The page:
Proceedings resumed this morning shortly after 11.30am with Jonathan Caplan QC rising to present his closing argument on behalf of his client, former News of the World managing editor Stuart Kuttner. He began by reminding the jury that in 2002 Kuttner told Surrey police that the News of the World had copies of the voicemails of murdered teenager Milly Dowler yet it was only in 2012 that Kuttner was "literally lifted out of retirement" to become part of this "unusual trial" which had lasted seven months, despite the fact that "no-one has been killed and no bombs have been set off".
The barrister asked the jury to note that "this case is no more important that any other case in this building" and advised whatever the publicity outside the court the jury should "keep calm". "This case cries out for some sense of proportion," he added. Caplan then went on to suggest that the prosecution case against his client was "completely without foundation" and the evidence showed Kuttner was "completely innocent". The contracts with convicted phone hacker Glenn Mulcaire were, Caplan said, authorised by the newsdesk and his client had no role in agreeing them. On the issue of Milly Dowler the defence QC invited the jury to consider that if Kuttner "had any sinister motives why would he have informed the police?"
The barrister then asked the jury to recall that his client had constantly tried to cut the payments to Mulcaire's company. "If you know about the golden goose why would you want to stop it laying golden eggs?" he asked. Caplan then reminded the jury about the character witnesses they had heard from on behalf of Kuttner. "He was old school, imbued with the values of journalism," Caplan said, also pointing out that Kuttner served on the press complaints council. "If there was a company called rent a witness you would hire those who came to represent Mr Kuttner," Caplan said, reminding the jury that a peer of the realm, Lord Black, and a former archbishop of Canterbury, had spoken up for the defendant "when the chips were down".
The defence QC then told the court that his client had a stroke recently and that "when he says he finds it difficulty to remember he is telling the truth, he is infirm and retired". He told the jury that "sympathy is no part of your oath" and he was not asking them to make a judgement on anything other than the evidence but his postion was that other employees on the newspaper had, in relation to his client signing off payments to Glenn Mulcaire, "very regrettably abused his trust". He asked the jury to consider Kuttner's role in managing a £13m budget and "the sheer scale of financial documentation he had to deal with".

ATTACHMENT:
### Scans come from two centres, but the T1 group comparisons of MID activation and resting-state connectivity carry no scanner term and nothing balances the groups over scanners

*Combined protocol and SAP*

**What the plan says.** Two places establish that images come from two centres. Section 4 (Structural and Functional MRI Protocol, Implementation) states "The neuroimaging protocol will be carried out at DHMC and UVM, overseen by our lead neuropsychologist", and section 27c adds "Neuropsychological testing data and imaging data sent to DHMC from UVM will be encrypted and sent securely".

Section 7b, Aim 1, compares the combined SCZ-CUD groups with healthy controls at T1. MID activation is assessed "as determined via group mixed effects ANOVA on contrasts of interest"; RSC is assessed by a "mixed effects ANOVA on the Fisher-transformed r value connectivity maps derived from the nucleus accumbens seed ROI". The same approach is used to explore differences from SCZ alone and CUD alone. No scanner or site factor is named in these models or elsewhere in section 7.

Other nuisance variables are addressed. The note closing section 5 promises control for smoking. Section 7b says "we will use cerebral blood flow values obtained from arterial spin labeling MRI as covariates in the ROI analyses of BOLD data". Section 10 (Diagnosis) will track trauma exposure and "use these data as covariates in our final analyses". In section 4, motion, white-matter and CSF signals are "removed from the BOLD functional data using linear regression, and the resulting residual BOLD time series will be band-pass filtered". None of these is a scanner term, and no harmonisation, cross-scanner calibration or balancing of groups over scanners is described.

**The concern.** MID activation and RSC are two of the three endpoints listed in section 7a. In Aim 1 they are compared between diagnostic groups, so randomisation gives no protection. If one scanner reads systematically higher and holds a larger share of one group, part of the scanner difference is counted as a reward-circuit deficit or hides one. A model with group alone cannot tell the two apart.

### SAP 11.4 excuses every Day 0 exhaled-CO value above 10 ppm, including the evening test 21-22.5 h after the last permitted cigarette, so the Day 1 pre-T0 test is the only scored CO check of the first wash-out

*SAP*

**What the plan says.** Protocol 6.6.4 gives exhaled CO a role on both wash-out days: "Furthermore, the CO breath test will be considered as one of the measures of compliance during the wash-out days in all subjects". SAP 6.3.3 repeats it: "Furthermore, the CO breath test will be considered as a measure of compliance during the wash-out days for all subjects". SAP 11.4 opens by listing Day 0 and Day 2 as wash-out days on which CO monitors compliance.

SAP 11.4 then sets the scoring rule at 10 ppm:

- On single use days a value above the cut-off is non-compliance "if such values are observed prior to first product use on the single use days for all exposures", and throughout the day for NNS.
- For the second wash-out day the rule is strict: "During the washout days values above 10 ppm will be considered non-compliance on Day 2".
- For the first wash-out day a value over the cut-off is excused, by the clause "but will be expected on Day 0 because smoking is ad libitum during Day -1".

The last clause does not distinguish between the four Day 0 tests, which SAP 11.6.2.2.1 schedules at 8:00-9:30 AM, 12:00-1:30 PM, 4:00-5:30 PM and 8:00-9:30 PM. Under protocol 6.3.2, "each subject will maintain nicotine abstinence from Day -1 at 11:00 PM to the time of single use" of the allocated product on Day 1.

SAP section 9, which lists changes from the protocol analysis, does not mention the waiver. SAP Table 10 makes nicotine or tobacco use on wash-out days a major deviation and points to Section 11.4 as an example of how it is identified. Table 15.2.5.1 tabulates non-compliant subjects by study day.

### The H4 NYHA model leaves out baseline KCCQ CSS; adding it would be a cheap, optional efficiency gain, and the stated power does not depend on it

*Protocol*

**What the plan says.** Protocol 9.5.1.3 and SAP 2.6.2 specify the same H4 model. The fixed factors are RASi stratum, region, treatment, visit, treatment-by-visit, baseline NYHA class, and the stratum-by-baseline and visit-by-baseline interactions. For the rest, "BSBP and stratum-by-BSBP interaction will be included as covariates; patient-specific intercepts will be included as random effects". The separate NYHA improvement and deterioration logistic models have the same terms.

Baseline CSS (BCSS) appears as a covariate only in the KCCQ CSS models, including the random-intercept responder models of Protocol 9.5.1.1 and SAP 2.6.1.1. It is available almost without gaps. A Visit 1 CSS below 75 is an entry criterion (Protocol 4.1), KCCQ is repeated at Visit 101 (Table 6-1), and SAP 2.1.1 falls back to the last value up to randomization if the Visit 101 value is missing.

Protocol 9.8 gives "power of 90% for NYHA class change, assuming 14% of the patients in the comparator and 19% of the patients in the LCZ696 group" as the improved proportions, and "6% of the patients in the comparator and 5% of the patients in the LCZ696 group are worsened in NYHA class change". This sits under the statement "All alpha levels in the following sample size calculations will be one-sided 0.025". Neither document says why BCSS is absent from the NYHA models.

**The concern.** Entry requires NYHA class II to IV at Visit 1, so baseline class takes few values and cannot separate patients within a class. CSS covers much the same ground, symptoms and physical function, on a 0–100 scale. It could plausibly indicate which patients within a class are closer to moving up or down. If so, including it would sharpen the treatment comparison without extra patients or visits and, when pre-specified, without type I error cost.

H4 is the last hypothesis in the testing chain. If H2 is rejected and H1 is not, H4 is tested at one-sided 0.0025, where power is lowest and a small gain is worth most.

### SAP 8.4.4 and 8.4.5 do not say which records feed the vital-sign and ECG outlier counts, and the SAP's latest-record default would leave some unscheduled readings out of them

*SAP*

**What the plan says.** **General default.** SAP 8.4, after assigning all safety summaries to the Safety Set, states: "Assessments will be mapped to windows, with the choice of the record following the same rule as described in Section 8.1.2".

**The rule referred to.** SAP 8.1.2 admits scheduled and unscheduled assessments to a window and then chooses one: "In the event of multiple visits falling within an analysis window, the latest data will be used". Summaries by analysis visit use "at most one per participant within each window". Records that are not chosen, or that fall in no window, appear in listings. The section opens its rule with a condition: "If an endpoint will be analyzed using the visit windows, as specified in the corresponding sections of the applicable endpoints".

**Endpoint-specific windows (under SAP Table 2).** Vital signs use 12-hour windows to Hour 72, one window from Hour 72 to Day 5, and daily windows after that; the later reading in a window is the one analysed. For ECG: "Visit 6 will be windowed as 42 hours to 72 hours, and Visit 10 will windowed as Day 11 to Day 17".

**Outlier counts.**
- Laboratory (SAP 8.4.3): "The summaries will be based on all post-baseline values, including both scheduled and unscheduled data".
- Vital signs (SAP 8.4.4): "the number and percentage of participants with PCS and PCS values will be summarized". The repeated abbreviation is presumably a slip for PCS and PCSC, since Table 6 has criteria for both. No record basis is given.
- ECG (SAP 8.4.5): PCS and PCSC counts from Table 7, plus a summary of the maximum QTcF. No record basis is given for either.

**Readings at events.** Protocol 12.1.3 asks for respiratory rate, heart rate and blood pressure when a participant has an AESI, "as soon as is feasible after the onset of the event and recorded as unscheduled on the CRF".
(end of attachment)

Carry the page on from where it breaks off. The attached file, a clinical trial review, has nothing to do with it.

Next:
Caplan the directed the attention of the jury to a selection of documents that showed that his client was consistently trying to reduce the amount of money paid to Glenn Mulcaire's company and suggested this would have been odd behaviour for someone who was part of a conspiracy. "These documents cry out undermining the prosecution case, If this is all supposed to be under the radar and covert why is he blowing such a trumpet about these amounts of money?" the barrister asked.
The QC then asked the jury to consider that none of the contracts between Glenn Mulcaire and the News of the World were agreed by his client but instead had been signed by the head of the newsdesk, Greg Miskiw, and signed off by the News of the World's legal department. "I'm going to suggest the newsdesk deceived Mr Kuttner," Caplan said, and told the court "News International could have been in breach of contract if they didn't make the payments". The barrister noted that "paying £100,000 to a private investigator is not unusual for the News of the World or any other paper" and that giving the work to one company "rather than farming it out" could be seen as a "saving rather than an extravagance".
Caplan then retuned to the question of Kuttner's role in telling the police that the News of the World had information from the voicemail of Milly Dowler. "He has no recollection of who told him about this," the QC said, but told the court that his client believed that he had been informed that the information came from one of Milly's school friends and immediately informed the police.
Court then rose for lunch